1
$\begingroup$

Here is a question from Computational Complexity by Arora and Barak:

Show that representing OR of $n$ variables $x_1,x_2,\dots,x_n$ exactly over a polynomial in $GF(q)$ requires degree exactly $n$. (This is Exercise 6 in the chapter on circuit lower bounds.)

How do I approach this problem?

$\endgroup$
8
  • $\begingroup$ What have you tried? Have you tried the case $n=2$? $n=3$? We discourage questions that are just the statement of an exercise-style task and a request for us to solve it. $\endgroup$
    – D.W.
    Oct 10 '20 at 19:29
  • $\begingroup$ Cross-posted: math.stackexchange.com/q/3859524/14578, cs.stackexchange.com/q/131041/755. Please do not post the same question on multiple sites. $\endgroup$
    – D.W.
    Oct 10 '20 at 19:30
  • $\begingroup$ Yes, my approach actually is convert the domain for $\{0,1\}^n->\{-1,1\}^n$ by taking $y=1-2x, x \in \{0,1\}^n$. Thus all the polynomials can be represented as multinomials. But the arithmetization of OR gives us a n degree multinomial directly, and we are asking whether there is another multinomial of less degree computing OR. This is where I am stuck. Also the transformation we are doing here does not change the degree. $\endgroup$ Oct 10 '20 at 19:40
  • $\begingroup$ You've restated the problem. I suggest that you try to prove it for $n=2$ first, and see how much progress you can make. $\endgroup$
    – D.W.
    Oct 10 '20 at 20:05
  • $\begingroup$ Here is what I have thought. I tried to approach for AND. For n=2, lets suppose we have a degree 1 polynomial computing AND. If we take the monomials containing $x_1$, and take $x_1=0$, we get the result zero. So, the other monomials in which $x_1$ is not present will be zero automatically. Similar with $x_1$, so we can conclude $x_1,x_2$ are present in the same monomial. But that makes its degree 2. Now, if we consider OR circuit of degree 1 and convert to AND by negating the variables, we get a contradiction as negating variable wont change degree. But this is not very formal only intuitive $\endgroup$ Oct 11 '20 at 5:46
1
$\begingroup$

Let $AND:\{0,1\}^n\mapsto\{0,1\}$ be a polynomial in $GF(q), q\geq 2$. Notice that the polynomial can't have a constant term (the constant term is zero), because $AND(0,...,0) = 0$. Meaning we can write the polynomial as: $$AND(x_1,...,x_n) = \sum_{S\subseteq[1,n], S\neq \emptyset}a_S\prod_{j\in S}x_j$$ We now claim that every non-zero summand in $AND$ contains $x_i$. Suppose that there are a set of summands not containing $x_i$. Choose the smallest (by amount of different parameters contained) of them. Notice that this term is uniquely identified by a set $U \subset [1,n]\backslash\{i\}$. Now set $x_u = 1, u\in U$ and $x_v = 0, v\notin U$ and that there is no proper subsets of $U$ whose associated term is non-zero, because $|U|$ was chosen to be minimal. $$AND(x_1,...,x_n) = a_U$$ This implies $a_U = 0$, because $i\notin U \land x_i = 0$. Repeat for all other summands (in increasing order by size). Thus all non-zero terms contain $x_i$. This applies to all $i\in[1,n]$, hence the degree of $AND$ is $n$.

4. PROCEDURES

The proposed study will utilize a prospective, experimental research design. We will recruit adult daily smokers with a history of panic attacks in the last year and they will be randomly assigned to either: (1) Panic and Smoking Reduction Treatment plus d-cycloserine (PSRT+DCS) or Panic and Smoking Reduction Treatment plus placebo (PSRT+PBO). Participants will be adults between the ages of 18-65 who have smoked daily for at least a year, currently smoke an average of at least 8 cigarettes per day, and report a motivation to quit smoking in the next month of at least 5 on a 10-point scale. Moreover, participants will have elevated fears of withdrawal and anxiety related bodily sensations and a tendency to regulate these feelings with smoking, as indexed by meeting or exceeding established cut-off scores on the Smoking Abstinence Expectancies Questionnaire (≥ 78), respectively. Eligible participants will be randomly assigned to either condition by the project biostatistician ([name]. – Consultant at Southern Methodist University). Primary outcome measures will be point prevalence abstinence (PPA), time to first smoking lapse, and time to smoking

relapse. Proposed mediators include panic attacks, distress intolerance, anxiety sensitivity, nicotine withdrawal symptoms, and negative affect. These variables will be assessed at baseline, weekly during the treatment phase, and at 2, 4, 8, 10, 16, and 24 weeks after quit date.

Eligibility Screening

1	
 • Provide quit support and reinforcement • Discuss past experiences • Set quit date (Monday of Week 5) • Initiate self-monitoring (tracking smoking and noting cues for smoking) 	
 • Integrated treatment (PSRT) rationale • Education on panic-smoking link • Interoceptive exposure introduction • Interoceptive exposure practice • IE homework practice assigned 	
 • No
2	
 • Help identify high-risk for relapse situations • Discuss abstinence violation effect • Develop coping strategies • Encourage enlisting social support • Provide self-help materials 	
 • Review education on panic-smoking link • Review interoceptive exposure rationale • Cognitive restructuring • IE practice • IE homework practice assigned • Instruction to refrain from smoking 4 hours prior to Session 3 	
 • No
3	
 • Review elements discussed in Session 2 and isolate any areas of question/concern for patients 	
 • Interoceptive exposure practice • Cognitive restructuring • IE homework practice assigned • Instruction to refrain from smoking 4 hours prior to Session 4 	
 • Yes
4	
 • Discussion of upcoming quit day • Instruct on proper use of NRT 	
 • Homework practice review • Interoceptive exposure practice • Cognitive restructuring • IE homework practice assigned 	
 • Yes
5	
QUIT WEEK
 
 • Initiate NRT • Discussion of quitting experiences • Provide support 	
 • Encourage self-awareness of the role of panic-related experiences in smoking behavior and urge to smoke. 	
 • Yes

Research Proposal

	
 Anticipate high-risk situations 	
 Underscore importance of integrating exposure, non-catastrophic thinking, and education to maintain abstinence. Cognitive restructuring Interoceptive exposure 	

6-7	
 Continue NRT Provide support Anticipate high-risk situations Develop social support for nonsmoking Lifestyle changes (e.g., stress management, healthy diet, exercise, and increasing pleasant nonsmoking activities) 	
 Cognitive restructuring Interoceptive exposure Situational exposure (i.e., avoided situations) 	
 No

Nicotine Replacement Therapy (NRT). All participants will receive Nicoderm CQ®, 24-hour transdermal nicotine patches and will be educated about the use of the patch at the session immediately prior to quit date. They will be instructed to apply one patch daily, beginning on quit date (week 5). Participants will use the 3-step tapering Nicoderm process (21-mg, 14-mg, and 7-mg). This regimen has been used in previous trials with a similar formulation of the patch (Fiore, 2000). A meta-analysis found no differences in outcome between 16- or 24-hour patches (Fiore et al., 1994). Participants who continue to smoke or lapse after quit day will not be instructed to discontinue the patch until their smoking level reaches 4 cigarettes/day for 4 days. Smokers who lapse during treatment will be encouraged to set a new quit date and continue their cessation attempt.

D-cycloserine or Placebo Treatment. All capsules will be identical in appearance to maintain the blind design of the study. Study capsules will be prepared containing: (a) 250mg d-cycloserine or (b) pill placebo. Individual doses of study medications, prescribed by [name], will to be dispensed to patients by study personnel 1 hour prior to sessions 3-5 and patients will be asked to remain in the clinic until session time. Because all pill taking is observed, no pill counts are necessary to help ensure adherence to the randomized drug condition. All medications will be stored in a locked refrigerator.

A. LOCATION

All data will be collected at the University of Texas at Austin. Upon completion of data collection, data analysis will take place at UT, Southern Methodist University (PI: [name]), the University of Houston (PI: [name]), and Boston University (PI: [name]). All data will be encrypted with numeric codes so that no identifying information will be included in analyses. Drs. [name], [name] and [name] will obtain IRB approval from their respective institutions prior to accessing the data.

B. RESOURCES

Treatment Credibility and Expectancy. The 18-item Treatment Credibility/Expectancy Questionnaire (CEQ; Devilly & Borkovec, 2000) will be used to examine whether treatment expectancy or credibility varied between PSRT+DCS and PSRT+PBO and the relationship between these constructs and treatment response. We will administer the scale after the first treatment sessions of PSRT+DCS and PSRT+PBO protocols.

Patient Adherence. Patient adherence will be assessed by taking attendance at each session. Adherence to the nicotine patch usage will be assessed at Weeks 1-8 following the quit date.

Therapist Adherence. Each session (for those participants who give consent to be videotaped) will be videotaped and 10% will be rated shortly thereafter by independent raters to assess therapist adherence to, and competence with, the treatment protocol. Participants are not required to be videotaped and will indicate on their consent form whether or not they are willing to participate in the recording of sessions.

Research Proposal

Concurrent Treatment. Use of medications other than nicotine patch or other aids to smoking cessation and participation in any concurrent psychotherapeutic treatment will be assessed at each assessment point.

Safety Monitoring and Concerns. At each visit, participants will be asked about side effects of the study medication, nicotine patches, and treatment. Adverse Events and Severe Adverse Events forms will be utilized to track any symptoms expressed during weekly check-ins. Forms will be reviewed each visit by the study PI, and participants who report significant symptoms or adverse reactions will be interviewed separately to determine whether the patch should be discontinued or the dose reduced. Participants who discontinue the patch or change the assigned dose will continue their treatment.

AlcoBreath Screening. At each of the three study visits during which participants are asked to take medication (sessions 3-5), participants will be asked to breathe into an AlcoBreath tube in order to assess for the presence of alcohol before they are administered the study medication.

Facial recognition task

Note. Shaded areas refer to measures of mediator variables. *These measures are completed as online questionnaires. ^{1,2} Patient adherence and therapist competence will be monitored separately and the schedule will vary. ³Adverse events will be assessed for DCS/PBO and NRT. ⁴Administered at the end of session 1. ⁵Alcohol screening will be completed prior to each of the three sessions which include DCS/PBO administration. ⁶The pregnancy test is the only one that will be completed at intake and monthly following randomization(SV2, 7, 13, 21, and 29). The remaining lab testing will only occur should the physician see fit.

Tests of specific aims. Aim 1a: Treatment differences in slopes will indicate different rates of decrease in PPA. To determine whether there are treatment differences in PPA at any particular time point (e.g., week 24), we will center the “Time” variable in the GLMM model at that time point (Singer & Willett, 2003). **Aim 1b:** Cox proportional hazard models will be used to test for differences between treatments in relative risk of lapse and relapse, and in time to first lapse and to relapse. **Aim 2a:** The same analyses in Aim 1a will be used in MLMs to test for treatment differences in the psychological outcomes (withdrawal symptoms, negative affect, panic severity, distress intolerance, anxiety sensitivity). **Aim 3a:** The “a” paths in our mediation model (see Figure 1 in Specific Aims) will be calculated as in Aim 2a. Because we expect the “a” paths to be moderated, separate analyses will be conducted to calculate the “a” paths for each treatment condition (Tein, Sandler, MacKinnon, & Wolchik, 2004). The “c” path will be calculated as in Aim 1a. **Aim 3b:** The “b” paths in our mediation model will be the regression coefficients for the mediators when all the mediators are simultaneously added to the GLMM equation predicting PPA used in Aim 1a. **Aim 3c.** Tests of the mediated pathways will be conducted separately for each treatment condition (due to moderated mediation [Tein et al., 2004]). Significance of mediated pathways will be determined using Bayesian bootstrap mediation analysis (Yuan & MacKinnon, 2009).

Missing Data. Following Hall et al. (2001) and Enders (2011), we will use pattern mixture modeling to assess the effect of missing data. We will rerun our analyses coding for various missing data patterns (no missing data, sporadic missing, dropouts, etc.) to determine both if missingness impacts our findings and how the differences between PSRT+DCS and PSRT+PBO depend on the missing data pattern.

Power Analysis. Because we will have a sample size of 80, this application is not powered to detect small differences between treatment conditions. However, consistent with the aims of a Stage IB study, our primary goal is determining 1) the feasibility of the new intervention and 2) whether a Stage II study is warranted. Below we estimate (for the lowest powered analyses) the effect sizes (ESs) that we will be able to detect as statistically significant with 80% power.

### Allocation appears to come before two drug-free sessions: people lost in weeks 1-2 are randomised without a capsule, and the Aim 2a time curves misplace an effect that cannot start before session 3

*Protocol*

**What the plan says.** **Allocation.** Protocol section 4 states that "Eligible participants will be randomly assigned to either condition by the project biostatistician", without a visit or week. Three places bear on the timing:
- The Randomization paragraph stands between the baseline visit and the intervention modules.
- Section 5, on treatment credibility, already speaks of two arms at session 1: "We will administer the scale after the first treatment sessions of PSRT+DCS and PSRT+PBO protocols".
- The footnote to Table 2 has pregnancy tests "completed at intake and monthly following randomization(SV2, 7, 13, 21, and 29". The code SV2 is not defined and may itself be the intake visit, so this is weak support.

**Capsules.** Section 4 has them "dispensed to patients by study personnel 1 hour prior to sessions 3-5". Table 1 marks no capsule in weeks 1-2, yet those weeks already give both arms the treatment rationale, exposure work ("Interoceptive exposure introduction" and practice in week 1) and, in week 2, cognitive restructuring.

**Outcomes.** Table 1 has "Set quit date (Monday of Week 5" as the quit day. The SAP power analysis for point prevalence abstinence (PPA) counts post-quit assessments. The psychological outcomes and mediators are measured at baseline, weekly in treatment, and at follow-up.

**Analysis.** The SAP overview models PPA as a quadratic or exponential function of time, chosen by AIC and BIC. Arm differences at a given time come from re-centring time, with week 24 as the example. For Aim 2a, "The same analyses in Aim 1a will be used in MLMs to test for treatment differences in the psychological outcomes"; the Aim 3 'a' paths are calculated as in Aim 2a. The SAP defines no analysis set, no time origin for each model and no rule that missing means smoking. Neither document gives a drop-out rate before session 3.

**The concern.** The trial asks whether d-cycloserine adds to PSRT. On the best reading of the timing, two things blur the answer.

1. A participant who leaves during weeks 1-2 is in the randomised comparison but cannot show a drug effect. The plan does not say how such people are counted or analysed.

We can denote $OR$ as $OR(x_1,...,x_n) = 1-AND(1-x_1,...,1-x_n)$ and likewise $AND(x_1,...,x_n) = 1-OR(1-x_1,...,1-x_n)$ by De Morgan's Law. Thus $AND$ and $OR$ must have the same degree.

$\endgroup$
1
$\begingroup$

Let $f\colon \{0,1\}^n \to \mathit{GF}(q)$. Then $$ f(x) = \sum_{y \in \{0,1\}^n} f(y) \prod_{i\colon y_i=0} (1-x_i) \prod_{i\colon y_i=1} x_i. $$ This shows that any function from $\{0,1\}^n$ to $\mathit{GF}(q)$ can be represented as a multilinear polynomial.

Now let us show that the representation is unique. This follows from dimension considerations (the space of all such functions has dimension $2^n$, which coincides with the dimension of the space of multilinear polynomials), but we can also prove it directly. If some function has two different representations $P,Q$, then $P-Q$ is a non-zero multilinear polynomial that vanishes on $\{0,1\}^n$. Let $m$ be a monomial in $P-Q$ of minimal degree, appearing with coefficient $c \neq 0$, and let $y \in \{0,1\}^n$ be the point defined as follows: $y_i = 1$ if $x_i$ appears in $m$, and $y_i = 0$ otherwise. Then $(P-Q)(y) = cm(y) = c \neq 0$, contradiction.

Suppose that $P$ is a polynomial representing the OR function. If $P$ is not multilinear, we can replace every occurrence of $x_i^d$ for $d \geq 1$ with $x_i$, obtaining another representation $Q$ of OR whose degree is at most the degree of $P$. According to the above, this representation is unique, and so it must be the following: $$ Q(x) = 1-\prod_{i=1}^n (1-x_i). $$ Thus $\deg(P) \geq \deg(Q) = n$.

$\endgroup$

Your Answer

By clicking “Post Your Answer”, you agree to our terms of service, privacy policy and cookie policy

Not the answer you're looking for? Browse other questions tagged or ask your own question.